Visualize first, build later: The advantage of simulation tools

Business analysts can make sure they're getting their users' requirements right before handing over the project to development

When Jan Scheetz was asked for a wish list of what she wanted in an electronic physician-order system for patient rehab regimens, she wasn't shy about her requirements. According to Scheetz, the ideal system would generate a valid electronic signature from a physician, which is necessary to process insurance and Medicare claims but is often a challenge to obtain.

"This is something we were dreaming of for a long time," says Scheetz, the outpatient supervisor at MD Anderson Cancer Center in Houston. Right now "we have consults online that [do not result in] signed orders" and therefore require substantial manual work to complete. But a new process will allow hospital staffers to treat an online consultation as a valid signed order generated by a physician.

visualizing software

Perhaps best of all, Scheetz and her colleagues got to see what the system would look like even before it was developed.

The hospital used a software tool called iRise, which allows enterprises to simulate and create images of what software applications will look like before actual development occurs. They are not working prototypes; instead, they're "acting" applications with a finished look and feel, but with no coding behind them.

Scheetz and others in her department worked with business analysts at MD Anderson. They all used iRise to hash out what they wanted in the physician order system and then, several months later, Scheetz and her colleagues took a look at the first version.

Requirements matter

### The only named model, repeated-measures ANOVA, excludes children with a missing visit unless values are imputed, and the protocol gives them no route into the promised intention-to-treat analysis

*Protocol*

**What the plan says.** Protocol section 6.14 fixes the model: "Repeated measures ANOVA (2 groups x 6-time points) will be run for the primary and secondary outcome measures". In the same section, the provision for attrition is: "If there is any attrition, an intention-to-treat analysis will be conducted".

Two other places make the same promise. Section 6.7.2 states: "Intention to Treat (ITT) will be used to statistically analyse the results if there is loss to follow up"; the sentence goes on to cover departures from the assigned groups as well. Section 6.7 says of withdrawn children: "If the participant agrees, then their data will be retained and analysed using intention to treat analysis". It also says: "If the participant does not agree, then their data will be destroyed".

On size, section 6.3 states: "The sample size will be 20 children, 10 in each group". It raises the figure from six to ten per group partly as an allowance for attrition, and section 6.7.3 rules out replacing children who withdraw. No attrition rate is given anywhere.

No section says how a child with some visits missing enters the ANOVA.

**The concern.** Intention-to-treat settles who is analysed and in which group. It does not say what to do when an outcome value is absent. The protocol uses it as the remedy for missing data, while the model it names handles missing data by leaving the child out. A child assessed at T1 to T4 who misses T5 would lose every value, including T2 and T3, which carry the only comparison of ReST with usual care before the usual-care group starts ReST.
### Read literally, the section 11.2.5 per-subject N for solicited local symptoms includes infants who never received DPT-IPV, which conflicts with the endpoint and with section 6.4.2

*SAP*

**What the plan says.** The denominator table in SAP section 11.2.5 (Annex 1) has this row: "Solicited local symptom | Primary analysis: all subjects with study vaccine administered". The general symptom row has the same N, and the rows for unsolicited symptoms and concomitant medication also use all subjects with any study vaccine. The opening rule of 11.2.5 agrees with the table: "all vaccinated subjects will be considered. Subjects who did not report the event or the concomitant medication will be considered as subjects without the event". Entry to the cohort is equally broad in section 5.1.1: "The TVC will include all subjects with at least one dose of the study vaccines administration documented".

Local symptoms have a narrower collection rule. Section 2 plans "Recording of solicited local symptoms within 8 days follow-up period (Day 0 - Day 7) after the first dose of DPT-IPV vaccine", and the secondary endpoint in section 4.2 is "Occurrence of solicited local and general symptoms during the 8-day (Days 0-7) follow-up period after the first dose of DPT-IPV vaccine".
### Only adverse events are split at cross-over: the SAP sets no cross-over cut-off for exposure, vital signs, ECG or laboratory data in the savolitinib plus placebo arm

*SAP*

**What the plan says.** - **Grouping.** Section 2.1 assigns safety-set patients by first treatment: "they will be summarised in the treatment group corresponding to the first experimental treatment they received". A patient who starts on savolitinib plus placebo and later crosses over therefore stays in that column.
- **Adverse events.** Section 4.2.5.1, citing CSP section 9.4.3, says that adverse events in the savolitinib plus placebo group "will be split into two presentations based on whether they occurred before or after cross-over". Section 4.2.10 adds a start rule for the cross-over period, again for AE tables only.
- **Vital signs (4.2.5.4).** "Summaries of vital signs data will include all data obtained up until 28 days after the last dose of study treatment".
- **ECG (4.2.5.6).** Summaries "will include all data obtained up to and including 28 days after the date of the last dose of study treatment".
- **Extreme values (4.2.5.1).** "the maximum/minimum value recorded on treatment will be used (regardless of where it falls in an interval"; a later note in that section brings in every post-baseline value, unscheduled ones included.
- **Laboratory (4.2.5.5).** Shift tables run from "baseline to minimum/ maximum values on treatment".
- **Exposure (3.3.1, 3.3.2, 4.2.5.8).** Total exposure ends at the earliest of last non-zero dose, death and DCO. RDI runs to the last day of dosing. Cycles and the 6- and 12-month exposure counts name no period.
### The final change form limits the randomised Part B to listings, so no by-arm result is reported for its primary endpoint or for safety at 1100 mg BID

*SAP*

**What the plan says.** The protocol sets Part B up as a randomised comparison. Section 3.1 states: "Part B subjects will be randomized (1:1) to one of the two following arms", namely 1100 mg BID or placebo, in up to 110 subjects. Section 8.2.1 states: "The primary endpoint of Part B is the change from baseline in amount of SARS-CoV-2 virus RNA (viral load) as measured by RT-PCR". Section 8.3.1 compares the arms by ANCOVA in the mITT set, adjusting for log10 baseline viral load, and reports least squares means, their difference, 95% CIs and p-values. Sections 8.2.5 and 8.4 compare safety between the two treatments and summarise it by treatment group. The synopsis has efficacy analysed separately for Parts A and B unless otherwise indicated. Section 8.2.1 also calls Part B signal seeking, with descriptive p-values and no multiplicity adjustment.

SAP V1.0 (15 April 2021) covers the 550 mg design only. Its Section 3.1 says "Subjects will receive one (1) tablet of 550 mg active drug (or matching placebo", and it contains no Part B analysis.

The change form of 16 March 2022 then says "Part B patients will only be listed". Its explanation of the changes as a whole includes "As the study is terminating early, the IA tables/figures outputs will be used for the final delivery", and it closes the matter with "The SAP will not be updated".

The challenge that business stakeholders face in trying to communicate their requirements to software developers isn't a new problem, notes Melinda-Carol Ballou, an analyst at IDC in Framingham, Mass. But dealing with that challenge has become more critical in the wake of the economic downturn.

"With increasingly scarce resources, there isn't any margin for error. So if there's a disconnect between what you create and what the business actually needed, the costs of failure are [more pronounced] in this economy," says Ballou, adding that this is the reason products are now evolving to specifically address that issue. (See box, at left.)

"When you're visualizing requirements and looking at a screen, it gives users something tangible" so they can see what "something means in physical terms," she adds.

There is a significant need for better communication between stakeholders and developers. Boston-based IT research firm The Standish Group reports that there was a decrease in project success rates from 2006 to 2008. (Standish conducts its research studies every two years, and 2008 is the most recent year for which data is available; the results of a new study are due early next year.) In 2008, 32% of all projects succeeded, meaning they were delivered on time and on budget, with required features and functions, according to Standish. In comparison, the firm's 2006 study showed that 35% of projects succeeded.

On the other hand, in 2008, about 44% of projects were late, over budget and/or came in without all of the required features and functions, and 24% failed and were canceled prior to completion or delivered and never used, according to Standish. In 2006, the failure rate was at 19%.

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